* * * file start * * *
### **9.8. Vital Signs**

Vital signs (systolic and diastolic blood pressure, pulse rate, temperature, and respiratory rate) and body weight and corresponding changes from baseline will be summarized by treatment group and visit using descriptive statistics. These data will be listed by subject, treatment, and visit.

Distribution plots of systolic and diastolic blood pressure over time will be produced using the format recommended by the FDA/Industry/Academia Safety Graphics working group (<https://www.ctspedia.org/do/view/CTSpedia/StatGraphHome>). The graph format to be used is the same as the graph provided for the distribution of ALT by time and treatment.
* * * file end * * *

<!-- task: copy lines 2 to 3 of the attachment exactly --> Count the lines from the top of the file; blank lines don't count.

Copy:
Vital signs (systolic and diastolic blood pressure, pulse rate, temperature, and respiratory rate) and body weight and corresponding changes from baseline will be summarized by treatment group and visit using descriptive statistics. These data will be listed by subject, treatment, and visit.

Distribution plots of systolic and diastolic blood pressure over time will be produced using the format recommended by the FDA/Industry/Academia Safety Graphics working group (<https://www.ctspedia.org/do/view/CTSpedia/StatGraphHome>). The graph format to be used is the same as the graph provided for the distribution of ALT by time and treatment.